The E500 note is one of the many mysteries surrounding the birth of the euro. For whom, exactly, was the equivalent of $600 or £400 designed? No other significant currency is available in a form that allows £1m-worth to be comfortably carried in a briefcase, and which is effectively non-negotiable in everyday use.

The Spanish used to dub the notes “Bin Ladens”, because everybody knew they existed, but nobody had never seen one. Now BoA Merrill Lynch’s Athanasios Vamvakidis has proposed a rather scary way to use them to solve – or at least dramatically reduce – the euro-crisis. The E500 notes in issue add up to about E290bn, one-third of the face value of all euros in circulation. The European Central Bank estimates that two-thirds of those E500 notes are used as a store of value (rather than as a medium of exchange).

We can guess whose value they store – the UK’s Serious Organised Crime Agency estimates that 90 per cent of the E500 notes in Britain are held by criminals. Curiously, the outstanding proportion of the notes in the eurozone is falling slightly, which suggests that the smarter villains are moving into other stores of value. Perhaps they have also thought of Mr Vamvakidis’s idea. He suggests that the ECB call in the whole lot, and that beyond a certain date in the near future, the notes should become worthless. Anyone handing in a bulging briefcase before that date could be asked to reveal just which casino they got so lucky in, before being allowed to deposit the cash.

Understandably, the ECB will admit to no such plan, but after the tarring and feathering of big depositors in Cypriot banks, it’s not quite as whacky as it sounds. Until now, the pain of the west’s banking crisis has been borne by innocent taxpayers, but as it goes on, others will be forced to “burden share” (as the official language puts it). Quite a few of the legitimate holders of wads of E500 notes were on the other side of the trades which busted the banks in the first place, getting bankrolled for some ambitious property deal, for example. The argument that they should repay some of their debt to society would be music to the ears of desperate governments everywhere. If, say, one-third of the notes are not presented in time, the ECB’s liability would be cut by a very handy E100 billion. Oh Mr Vamakidis, what have you started?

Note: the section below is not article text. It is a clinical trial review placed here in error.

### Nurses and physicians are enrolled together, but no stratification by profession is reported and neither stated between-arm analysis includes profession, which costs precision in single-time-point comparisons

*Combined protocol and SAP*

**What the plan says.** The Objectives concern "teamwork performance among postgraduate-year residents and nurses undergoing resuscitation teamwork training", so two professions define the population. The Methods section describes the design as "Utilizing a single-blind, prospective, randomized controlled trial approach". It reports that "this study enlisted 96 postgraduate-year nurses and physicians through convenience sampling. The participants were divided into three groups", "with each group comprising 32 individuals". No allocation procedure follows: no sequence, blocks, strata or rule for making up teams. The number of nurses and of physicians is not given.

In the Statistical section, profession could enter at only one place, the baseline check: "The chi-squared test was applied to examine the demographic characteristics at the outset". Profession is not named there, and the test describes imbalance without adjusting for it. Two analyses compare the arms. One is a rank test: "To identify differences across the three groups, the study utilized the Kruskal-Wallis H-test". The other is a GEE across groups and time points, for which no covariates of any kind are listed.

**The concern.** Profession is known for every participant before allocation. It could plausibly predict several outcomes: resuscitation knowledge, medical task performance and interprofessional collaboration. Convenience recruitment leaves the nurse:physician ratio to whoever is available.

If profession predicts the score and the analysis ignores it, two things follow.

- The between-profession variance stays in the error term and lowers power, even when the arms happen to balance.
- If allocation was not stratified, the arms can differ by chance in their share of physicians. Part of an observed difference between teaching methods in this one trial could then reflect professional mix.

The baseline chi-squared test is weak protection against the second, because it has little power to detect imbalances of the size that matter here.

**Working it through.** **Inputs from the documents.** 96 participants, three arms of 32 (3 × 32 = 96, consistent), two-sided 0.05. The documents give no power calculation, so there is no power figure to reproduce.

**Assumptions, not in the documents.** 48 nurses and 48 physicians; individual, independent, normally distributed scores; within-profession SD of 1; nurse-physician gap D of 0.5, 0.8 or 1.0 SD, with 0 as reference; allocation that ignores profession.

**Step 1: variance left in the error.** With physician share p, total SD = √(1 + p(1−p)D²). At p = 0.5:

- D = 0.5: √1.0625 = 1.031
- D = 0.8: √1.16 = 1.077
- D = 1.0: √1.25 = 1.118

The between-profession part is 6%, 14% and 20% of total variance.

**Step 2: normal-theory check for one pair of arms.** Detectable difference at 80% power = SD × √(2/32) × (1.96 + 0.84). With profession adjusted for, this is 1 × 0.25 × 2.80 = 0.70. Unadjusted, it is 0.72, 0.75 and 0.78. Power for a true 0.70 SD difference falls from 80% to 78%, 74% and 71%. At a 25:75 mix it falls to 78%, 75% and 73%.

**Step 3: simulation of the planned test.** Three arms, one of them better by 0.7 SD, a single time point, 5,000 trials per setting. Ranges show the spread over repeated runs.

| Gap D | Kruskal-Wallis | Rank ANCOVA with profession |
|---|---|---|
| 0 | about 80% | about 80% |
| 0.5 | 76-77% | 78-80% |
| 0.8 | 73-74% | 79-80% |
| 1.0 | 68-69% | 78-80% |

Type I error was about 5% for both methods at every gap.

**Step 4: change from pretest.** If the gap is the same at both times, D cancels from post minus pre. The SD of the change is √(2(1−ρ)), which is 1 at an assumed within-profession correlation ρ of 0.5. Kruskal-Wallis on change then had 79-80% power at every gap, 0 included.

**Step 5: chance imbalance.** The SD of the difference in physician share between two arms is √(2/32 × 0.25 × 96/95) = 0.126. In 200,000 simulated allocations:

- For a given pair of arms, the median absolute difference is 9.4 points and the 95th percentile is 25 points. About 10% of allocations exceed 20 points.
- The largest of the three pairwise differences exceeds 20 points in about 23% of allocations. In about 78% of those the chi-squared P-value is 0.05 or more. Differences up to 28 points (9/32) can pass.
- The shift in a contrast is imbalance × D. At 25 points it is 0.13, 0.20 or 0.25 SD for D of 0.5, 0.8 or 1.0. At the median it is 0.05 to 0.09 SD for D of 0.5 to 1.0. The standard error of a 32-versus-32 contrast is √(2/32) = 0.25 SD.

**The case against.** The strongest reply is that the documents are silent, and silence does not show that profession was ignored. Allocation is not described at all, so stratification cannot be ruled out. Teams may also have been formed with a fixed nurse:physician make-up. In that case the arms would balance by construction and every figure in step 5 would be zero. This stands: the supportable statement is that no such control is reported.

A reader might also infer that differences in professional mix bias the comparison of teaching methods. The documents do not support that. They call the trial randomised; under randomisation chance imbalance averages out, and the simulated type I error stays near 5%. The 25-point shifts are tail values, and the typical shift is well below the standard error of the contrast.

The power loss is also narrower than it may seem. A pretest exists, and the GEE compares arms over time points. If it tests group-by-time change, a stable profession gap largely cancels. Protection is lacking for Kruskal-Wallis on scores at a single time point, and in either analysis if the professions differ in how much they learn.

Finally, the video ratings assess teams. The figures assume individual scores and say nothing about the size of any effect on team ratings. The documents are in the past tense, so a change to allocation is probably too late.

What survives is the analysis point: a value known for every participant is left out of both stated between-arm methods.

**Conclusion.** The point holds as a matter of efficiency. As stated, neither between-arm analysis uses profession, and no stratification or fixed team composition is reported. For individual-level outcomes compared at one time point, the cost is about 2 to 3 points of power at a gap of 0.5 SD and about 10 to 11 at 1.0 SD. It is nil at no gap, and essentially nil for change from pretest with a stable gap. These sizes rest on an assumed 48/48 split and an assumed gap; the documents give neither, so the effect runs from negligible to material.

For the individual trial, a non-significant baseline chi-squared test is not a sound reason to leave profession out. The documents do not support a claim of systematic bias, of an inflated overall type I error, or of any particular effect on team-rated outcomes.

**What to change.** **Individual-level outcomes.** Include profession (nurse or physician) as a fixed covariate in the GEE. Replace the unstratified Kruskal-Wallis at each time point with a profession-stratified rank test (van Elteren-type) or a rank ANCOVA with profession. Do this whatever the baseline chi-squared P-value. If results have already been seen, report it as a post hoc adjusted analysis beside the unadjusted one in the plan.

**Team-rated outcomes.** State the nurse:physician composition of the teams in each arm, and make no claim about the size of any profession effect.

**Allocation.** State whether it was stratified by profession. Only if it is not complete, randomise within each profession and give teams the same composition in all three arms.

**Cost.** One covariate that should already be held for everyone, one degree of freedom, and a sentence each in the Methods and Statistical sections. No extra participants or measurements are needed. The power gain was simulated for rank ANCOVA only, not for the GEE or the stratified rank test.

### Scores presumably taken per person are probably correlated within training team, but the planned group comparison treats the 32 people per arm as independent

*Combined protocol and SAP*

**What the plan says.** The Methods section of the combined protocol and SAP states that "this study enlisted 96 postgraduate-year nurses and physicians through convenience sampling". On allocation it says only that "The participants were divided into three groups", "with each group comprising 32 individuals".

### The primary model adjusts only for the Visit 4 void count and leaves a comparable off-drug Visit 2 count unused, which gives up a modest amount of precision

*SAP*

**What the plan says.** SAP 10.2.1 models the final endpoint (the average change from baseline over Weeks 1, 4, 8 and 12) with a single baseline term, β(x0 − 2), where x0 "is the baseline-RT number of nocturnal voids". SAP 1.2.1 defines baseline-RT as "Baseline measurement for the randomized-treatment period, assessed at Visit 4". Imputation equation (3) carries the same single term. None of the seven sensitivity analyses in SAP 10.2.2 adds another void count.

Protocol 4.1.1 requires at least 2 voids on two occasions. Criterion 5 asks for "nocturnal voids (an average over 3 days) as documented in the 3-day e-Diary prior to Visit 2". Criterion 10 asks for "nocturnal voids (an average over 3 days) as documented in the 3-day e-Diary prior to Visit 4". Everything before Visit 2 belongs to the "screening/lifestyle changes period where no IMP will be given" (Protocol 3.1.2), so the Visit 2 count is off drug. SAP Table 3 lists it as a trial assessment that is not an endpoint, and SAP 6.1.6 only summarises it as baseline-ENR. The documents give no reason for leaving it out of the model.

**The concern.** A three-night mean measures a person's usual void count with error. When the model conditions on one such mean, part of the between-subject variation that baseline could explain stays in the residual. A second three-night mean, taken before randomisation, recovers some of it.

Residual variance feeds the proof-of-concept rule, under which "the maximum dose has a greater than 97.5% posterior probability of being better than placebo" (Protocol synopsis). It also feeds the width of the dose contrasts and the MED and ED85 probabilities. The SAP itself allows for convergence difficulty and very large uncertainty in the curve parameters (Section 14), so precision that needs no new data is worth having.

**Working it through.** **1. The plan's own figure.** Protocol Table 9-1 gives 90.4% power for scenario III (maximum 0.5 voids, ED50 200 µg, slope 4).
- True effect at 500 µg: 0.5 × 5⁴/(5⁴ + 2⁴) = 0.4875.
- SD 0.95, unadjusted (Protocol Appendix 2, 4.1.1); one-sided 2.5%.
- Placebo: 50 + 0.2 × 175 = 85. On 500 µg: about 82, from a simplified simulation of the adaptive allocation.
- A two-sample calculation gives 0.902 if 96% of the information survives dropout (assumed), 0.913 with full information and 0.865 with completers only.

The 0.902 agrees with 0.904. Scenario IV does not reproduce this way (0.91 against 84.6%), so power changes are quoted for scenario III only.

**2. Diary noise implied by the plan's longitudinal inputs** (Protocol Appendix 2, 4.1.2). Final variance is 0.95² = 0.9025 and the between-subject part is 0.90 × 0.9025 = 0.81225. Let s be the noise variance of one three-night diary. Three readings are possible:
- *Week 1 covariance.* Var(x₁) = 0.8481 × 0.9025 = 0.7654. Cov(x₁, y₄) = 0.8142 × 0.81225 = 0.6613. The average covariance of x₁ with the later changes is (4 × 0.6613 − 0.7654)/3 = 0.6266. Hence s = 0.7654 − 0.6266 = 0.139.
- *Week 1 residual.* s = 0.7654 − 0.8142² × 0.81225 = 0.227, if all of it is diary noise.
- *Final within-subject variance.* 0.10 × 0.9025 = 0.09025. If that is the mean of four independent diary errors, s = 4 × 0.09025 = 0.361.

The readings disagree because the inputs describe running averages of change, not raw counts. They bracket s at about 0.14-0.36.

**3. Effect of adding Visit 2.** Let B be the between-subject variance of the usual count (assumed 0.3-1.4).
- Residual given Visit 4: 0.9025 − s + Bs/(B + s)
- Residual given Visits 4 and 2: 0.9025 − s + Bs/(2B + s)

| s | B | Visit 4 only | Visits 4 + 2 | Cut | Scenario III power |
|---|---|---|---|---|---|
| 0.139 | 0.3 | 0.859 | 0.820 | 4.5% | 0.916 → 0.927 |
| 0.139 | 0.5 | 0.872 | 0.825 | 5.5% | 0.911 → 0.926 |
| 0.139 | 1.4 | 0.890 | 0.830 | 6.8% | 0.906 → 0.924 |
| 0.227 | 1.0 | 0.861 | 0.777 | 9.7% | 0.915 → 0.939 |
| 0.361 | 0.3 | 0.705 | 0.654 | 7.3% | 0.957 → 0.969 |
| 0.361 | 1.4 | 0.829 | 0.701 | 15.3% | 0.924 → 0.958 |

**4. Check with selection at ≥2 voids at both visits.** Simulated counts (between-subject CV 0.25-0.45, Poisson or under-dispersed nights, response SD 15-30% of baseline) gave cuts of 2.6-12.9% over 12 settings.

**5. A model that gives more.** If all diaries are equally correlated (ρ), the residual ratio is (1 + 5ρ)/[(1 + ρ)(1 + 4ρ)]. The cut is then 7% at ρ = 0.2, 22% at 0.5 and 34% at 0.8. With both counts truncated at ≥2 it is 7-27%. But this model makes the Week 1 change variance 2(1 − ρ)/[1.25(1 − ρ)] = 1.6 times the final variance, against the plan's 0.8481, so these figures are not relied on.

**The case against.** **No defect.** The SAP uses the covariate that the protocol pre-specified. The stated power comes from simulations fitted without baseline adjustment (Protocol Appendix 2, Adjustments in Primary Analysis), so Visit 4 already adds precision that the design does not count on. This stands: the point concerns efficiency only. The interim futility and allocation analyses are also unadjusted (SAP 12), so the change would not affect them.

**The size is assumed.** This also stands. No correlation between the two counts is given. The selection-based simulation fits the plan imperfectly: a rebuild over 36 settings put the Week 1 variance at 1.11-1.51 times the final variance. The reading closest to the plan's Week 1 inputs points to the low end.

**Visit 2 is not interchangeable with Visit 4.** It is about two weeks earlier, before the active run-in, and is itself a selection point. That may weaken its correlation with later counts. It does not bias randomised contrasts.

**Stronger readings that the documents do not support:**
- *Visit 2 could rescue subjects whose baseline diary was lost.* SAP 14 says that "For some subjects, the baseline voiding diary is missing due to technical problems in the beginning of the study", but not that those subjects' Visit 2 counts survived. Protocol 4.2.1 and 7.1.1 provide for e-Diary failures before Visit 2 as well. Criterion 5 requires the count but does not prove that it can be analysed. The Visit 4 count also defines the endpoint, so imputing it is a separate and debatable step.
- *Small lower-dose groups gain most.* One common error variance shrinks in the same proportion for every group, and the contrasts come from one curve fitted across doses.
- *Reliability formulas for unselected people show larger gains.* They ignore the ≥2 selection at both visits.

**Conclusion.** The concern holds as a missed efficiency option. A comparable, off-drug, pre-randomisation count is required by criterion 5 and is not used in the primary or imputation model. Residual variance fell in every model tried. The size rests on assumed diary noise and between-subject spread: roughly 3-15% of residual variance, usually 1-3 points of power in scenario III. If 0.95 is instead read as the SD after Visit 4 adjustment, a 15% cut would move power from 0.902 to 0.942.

Nostalgia corner

During the best days of the Thatcher administration, Britain’s public finances were in such fine shape that there were plausible projections of magnificent Budget surpluses, which would mean no new government stock issues, and early redemption of those outstanding. The traders in the gilts market fretted that there would be nothing left for them to trade (although few of them went so far as to suggest that they would then go and do something more useful instead).

It never happened. Governments can always find ways to spend other people’s money, because that’s why most politicians go into the trade in the first place. Since then, the policy of successive administrations has been rising financial incontinence. Yet the Bank of England’s quantatitive easing has mopped up one-third of the national debt, driving up gilt-edged prices to levels that nobody would pay with their own money. So are the dealers happy now? Er, no. Their market is drying up, after all, but for completely different reasons. There’s just no pleasing some people.

No sexism, please

Tut tut, Jock Miller. Melrose Industries, the engineering business he built after tiring of retirement, is one of six FTSE100 companies without a woman on the board. Aside from four (shortly to be three with Glenstrata) butch miners and Croda International, Melrose sticks out as the least politically correct of Britain’s biggest companies. Vince Cable is not amused, and is again muttering about quotas, even though few successful female executives want them. Never mind that there’s no convincing correlation between share performance and gender balance, or that Melrose has delivered a stellar performance in a workaday sector. Presumably, with a couple of women on board, it would have been even better. Or not.

This is an updated version of my Saturday FT column